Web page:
Monthly Archives: February 2011

The Religion Question in the Census: ‘A Vital Tool of Communal Service Provision’

This is an updated piece cross-posted from Eretz Acheret, with a new title. This year’s decennial census of England and Wales may be the last of its kind, but if so, at a cost of $782 million, it will go … Continue reading

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Revealed in the Arabian Gulf: the Values-Shaped Hole at the Heart of Cameron’s Government

When I saw David Cameron defending his ‘passionate’ belief in the Big Society, I found myself giving him credit for his sincerity. My opinion of the policy, idea, concept, or whatever you want to call it, was damning—the Tories just … Continue reading

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The Libyan Crisis: Western Complicity and Why Action is Unlikely to Follow UN Security Council Condemnation

We might wish it was like the Egyptian revolution – and the fact that it isn’t may be making some people avert their gaze – but despite the fragmentary images of horror, the absence of a continuous Al Jazeera-type visual … Continue reading

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Why I’m Not Doing a Lance Armstrong and Retiring from Running, Just Yet

I’ve never tested positive for drugs and can still manage 7 miles across the Heath on a cold February morning, but, like Lance Armstrong—if you’ll excuse the comparison—perhaps, after 6 marathons in 10 years, it’s also time for me to … Continue reading

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A Sensitive Television Drama on the Israel-Palestine Conflict

This piece is cross-posted from Eretz Acheret where it was published today. British television viewers are currently being treated to a 4-part dramatised lesson in the history of the Israel-Palestine conflict. And so far, there has been virtually none of … Continue reading

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A Few Things I Learnt From the Egyptian Revolution

On Thursday and Friday I was glued to the internet and rolling news on the television. Along with millions around the world I was able to share in the frustration, pain and then euphoria of the Egyptian people as they … Continue reading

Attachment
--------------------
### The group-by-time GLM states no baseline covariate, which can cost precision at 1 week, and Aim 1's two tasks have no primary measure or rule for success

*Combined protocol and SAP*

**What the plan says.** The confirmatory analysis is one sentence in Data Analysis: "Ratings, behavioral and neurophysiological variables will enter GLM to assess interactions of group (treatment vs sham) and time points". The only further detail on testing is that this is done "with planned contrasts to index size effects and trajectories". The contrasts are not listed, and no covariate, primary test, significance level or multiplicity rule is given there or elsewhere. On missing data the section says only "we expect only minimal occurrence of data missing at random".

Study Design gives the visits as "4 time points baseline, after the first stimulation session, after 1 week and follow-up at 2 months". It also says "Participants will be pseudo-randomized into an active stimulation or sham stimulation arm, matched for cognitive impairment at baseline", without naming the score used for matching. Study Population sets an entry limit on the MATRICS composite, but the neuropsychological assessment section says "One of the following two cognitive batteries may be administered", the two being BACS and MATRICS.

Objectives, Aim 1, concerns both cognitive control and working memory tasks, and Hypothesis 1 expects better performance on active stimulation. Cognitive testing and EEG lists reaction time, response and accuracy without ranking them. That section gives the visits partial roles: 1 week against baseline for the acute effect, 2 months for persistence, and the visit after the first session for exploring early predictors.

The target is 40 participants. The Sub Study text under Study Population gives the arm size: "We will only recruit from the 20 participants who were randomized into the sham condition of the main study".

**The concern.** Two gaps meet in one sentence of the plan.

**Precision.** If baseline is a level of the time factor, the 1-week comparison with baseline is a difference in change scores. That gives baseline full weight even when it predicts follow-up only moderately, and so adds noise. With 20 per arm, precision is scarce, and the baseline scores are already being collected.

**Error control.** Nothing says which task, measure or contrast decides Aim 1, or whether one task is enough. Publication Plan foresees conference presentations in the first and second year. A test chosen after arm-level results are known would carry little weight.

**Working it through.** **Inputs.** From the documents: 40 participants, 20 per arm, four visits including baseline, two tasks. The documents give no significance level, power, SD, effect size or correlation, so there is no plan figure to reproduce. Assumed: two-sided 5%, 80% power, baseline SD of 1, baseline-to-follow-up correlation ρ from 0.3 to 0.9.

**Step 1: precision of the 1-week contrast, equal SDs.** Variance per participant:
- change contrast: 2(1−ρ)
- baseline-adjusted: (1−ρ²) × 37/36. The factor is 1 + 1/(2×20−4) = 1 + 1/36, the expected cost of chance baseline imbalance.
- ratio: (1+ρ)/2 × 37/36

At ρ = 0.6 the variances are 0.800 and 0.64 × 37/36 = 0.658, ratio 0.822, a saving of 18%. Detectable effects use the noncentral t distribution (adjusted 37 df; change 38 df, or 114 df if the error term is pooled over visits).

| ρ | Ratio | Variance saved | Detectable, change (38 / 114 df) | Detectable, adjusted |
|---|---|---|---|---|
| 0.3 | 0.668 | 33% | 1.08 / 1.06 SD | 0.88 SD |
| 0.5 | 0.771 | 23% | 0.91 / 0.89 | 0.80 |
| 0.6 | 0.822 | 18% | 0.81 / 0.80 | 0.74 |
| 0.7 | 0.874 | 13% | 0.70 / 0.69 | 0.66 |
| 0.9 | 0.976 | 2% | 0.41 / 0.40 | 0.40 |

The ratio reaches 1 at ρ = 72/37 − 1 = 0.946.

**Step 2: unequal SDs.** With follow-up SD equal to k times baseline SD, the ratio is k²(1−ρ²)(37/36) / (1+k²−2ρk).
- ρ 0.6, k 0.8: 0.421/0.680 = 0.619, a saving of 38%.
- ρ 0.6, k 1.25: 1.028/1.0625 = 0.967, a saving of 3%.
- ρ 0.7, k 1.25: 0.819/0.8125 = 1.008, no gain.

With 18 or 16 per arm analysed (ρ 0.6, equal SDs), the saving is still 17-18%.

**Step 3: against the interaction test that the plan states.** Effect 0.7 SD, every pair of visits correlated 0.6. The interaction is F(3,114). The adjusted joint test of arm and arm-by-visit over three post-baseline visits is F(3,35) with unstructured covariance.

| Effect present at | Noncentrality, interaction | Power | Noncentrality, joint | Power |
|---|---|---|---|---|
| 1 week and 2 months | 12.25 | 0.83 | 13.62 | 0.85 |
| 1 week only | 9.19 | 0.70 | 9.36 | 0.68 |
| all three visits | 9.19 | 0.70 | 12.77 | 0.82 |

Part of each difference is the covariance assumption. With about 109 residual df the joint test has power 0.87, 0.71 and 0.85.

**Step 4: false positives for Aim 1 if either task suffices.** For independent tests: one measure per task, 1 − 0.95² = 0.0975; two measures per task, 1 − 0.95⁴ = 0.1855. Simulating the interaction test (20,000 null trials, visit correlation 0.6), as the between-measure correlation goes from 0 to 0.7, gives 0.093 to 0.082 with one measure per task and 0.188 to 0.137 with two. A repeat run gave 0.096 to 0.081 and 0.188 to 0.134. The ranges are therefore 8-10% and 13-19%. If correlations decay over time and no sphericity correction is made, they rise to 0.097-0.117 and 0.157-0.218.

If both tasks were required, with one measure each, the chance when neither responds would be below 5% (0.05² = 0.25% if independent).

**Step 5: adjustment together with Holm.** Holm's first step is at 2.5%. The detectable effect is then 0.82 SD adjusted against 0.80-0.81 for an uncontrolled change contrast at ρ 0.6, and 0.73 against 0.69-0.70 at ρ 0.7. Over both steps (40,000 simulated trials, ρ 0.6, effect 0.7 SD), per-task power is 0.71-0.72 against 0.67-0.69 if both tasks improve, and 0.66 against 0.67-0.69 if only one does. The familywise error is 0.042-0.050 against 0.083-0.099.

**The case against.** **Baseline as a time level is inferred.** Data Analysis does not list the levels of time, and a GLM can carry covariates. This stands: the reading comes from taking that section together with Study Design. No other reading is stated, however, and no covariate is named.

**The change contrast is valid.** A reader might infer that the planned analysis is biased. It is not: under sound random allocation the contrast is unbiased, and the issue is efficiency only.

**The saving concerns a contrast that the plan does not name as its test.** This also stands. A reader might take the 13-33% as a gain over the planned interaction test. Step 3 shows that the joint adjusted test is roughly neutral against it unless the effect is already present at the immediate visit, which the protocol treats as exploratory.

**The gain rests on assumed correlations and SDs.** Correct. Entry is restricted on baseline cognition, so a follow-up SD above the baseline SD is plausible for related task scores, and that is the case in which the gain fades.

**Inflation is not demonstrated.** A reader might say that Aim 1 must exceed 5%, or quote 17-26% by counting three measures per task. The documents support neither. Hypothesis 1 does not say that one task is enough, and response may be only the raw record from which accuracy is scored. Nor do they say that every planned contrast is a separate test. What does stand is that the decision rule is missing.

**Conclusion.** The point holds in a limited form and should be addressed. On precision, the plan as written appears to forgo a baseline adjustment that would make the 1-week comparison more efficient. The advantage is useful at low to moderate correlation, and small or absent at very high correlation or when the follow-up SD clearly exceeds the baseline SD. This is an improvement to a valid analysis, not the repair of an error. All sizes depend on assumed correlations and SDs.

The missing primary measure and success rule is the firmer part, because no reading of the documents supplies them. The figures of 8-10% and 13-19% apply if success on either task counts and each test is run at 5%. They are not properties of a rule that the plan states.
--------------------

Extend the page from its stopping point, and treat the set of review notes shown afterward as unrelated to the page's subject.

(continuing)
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Could 61-Year Old Rabbi Julia Neuberger Become Britain’s Foremost Jewish Leader?

This piece is cross-posted from Eretz Acheret, where it was published under a different title. Hard on the heels of the announcement that Jonathan Sacks is retiring as Chief Rabbi of Britain’s mainstream orthodox denomination comes news of a new … Continue reading

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Egyptian Revolutions: 1919 and 2011

Gripped by the Egyptian uprising from the very beginning, as I followed events hour-by-hour my thoughts turned to Naguib Mahfouz’s masterpiece, The Cairo Trilogy. Although my memory of the details of the first volume, Palace Walk, is very patchy, I … Continue reading

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Hague Rebukes Israel for ‘Belligerent Language’, But Who’s Listening?

Whether he was talking sense or not there is something rather pathetic about British Foreign Secretary William Hague’s intervention in the Israel-Palestine conflict. Interviewed by the BBC during his tour of a number of Middle Eastern countries, he said: Amidst … Continue reading

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Cameron’s Attack on Multiculturalism: Deja Vu All Over Again

My heart sank when I heard that David Cameron was to make a speech at a security conference in Munich attacking ‘state multiculturalism’. There have been so many negative speeches and comments made about multiculturalism by prominent politicians and public … Continue reading

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